Imaging chromatin nanostructure with binding-activated localization microscopy based on DNA structure fluctuations.
ABSTRACT: Advanced light microscopy is an important tool for nanostructure analysis of chromatin. In this report we present a general concept for Single Molecule localization Microscopy (SMLM) super-resolved imaging of DNA-binding dyes based on modifying the properties of DNA and the dye. By careful adjustment of the chemical environment leading to local, reversible DNA melting and hybridization control over the fluorescence signal of the DNA-binding dye molecules can be introduced. We postulate a transient binding as the basis for our variation of binding-activated localization microscopy (BALM). We demonstrate that several intercalating and minor-groove binding DNA dyes can be used to register (optically isolate) only a few DNA-binding dye signals at a time. To highlight this DNA structure fluctuation-assisted BALM (fBALM), we applied it to measure, for the first time, nanoscale differences in nuclear architecture in model ischemia with an anticipated structural resolution of approximately 50 nm. Our data suggest that this approach may open an avenue for the enhanced microscopic analysis of chromatin nano-architecture and hence the microscopic analysis of nuclear structure aberrations occurring in various pathological conditions. It may also become possible to analyse nuclear nanostructure differences in different cell types, stages of development or environmental stress conditions.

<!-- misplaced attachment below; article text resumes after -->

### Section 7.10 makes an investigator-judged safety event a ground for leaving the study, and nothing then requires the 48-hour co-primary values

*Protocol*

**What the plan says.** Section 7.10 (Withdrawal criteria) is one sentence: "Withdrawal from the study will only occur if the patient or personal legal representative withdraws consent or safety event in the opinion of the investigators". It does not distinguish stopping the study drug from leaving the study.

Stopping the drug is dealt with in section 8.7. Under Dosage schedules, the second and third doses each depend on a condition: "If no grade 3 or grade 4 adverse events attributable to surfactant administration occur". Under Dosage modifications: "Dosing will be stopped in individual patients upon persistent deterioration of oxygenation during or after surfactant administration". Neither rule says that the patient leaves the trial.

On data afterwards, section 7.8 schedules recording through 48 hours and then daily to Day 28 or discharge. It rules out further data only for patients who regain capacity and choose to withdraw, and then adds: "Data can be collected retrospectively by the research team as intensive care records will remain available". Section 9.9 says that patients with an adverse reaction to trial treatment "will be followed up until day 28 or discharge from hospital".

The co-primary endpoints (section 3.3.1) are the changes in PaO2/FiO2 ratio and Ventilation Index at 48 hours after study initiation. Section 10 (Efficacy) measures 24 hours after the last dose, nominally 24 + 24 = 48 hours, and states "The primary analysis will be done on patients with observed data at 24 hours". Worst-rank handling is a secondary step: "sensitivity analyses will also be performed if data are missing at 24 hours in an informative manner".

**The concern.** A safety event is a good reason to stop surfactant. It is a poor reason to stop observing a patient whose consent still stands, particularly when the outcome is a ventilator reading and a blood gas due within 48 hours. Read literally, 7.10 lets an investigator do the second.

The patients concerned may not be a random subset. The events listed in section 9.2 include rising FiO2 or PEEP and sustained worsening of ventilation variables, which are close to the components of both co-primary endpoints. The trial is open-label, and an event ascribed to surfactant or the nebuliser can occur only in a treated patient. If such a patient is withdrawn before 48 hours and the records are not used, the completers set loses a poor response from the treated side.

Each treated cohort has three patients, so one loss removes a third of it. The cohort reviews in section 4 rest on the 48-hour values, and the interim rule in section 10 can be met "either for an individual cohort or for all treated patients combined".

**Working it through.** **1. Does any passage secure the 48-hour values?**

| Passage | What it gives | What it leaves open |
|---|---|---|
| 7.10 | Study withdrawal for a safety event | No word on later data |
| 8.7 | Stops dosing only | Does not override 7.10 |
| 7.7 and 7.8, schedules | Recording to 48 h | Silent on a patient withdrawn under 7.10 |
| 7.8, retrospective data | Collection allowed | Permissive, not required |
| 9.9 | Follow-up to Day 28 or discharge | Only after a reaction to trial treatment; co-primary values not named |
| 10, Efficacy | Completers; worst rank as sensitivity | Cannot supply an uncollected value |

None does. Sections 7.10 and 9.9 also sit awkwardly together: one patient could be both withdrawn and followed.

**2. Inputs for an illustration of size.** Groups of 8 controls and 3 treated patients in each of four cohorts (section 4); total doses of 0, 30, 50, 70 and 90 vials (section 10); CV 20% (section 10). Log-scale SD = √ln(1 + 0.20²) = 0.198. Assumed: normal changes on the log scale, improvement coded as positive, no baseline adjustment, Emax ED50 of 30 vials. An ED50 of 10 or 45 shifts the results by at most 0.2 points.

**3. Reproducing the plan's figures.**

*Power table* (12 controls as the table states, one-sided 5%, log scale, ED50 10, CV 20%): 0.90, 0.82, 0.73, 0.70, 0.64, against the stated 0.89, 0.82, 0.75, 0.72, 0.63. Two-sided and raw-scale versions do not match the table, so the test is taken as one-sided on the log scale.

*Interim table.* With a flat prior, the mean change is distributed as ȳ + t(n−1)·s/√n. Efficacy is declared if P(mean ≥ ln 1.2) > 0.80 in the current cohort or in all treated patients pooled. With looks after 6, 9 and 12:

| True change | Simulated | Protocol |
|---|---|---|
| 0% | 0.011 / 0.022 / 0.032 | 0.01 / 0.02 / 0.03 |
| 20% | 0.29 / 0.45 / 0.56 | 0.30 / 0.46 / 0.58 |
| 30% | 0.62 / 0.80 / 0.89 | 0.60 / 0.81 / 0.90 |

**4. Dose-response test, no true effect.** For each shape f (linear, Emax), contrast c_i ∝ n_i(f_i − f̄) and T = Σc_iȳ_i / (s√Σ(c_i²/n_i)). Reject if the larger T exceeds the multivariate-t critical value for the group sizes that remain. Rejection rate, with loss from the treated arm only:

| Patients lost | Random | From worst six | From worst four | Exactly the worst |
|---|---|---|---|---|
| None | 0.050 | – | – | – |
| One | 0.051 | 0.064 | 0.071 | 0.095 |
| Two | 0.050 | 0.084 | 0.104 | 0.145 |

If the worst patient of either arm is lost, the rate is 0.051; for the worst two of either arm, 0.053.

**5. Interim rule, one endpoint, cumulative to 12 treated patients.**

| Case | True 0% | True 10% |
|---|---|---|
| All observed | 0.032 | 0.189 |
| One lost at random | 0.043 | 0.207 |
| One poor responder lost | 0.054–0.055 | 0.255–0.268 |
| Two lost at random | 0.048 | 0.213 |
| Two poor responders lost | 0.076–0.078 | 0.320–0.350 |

Project description:Several approaches have been described to fluorescently label and image DNA and chromatin in situ on the single-molecule level. These superresolution microscopy techniques are based on detecting optically isolated, fluorescently tagged anti-histone antibodies, fluorescently labeled DNA precursor analogs, or fluorescent dyes bound to DNA. Presently they suffer from various drawbacks such as low labeling efficiency or interference with DNA structure. In this report, we demonstrate that DNA minor groove binding dyes, such as Hoechst 33258, Hoechst 33342, and DAPI, can be effectively employed in single molecule localization microscopy (SMLM) with high optical and structural resolution. Upon illumination with low intensity 405 nm light, a small subpopulation of these molecules stochastically undergoes photoconversion from the original blue-emitting form to a green-emitting form. Using a 491 nm laser excitation, fluorescence of these green-emitting, optically isolated molecules was registered until "bleached". This procedure facilitated substantially the optical isolation and localization of large numbers of individual dye molecules bound to DNA in situ, in nuclei of fixed mammalian cells, or in mitotic chromosomes, and enabled the reconstruction of high-quality DNA density maps. We anticipate that this approach will provide new insights into DNA replication, DNA repair, gene transcription, and other nuclear processes.
Project description:Single Molecule Localization Microscopy (SMLM) is a recently emerged optical imaging method that was shown to achieve a resolution in the order of tens of nanometers in intact cells. Novel high resolution imaging methods might be crucial for understanding of how the chromatin, a complex of DNA and proteins, is arranged in the eukaryotic cell nucleus. Such an approach utilizing switching of a fluorescent, DNA-binding dye Vybrant® DyeCycle™ Violet has been previously demonstrated by us (?urek-Biesiada et al., 2015) . Here we provide quantitative information on the influence of the chemical environment on the behavior of the dye, discuss the variability in the DNA-associated signal density, and demonstrate direct proof of enhanced structural resolution. Furthermore, we compare different visualization approaches. Finally, we describe various opportunities of multicolor DNA/SMLM imaging in eukaryotic cell nuclei.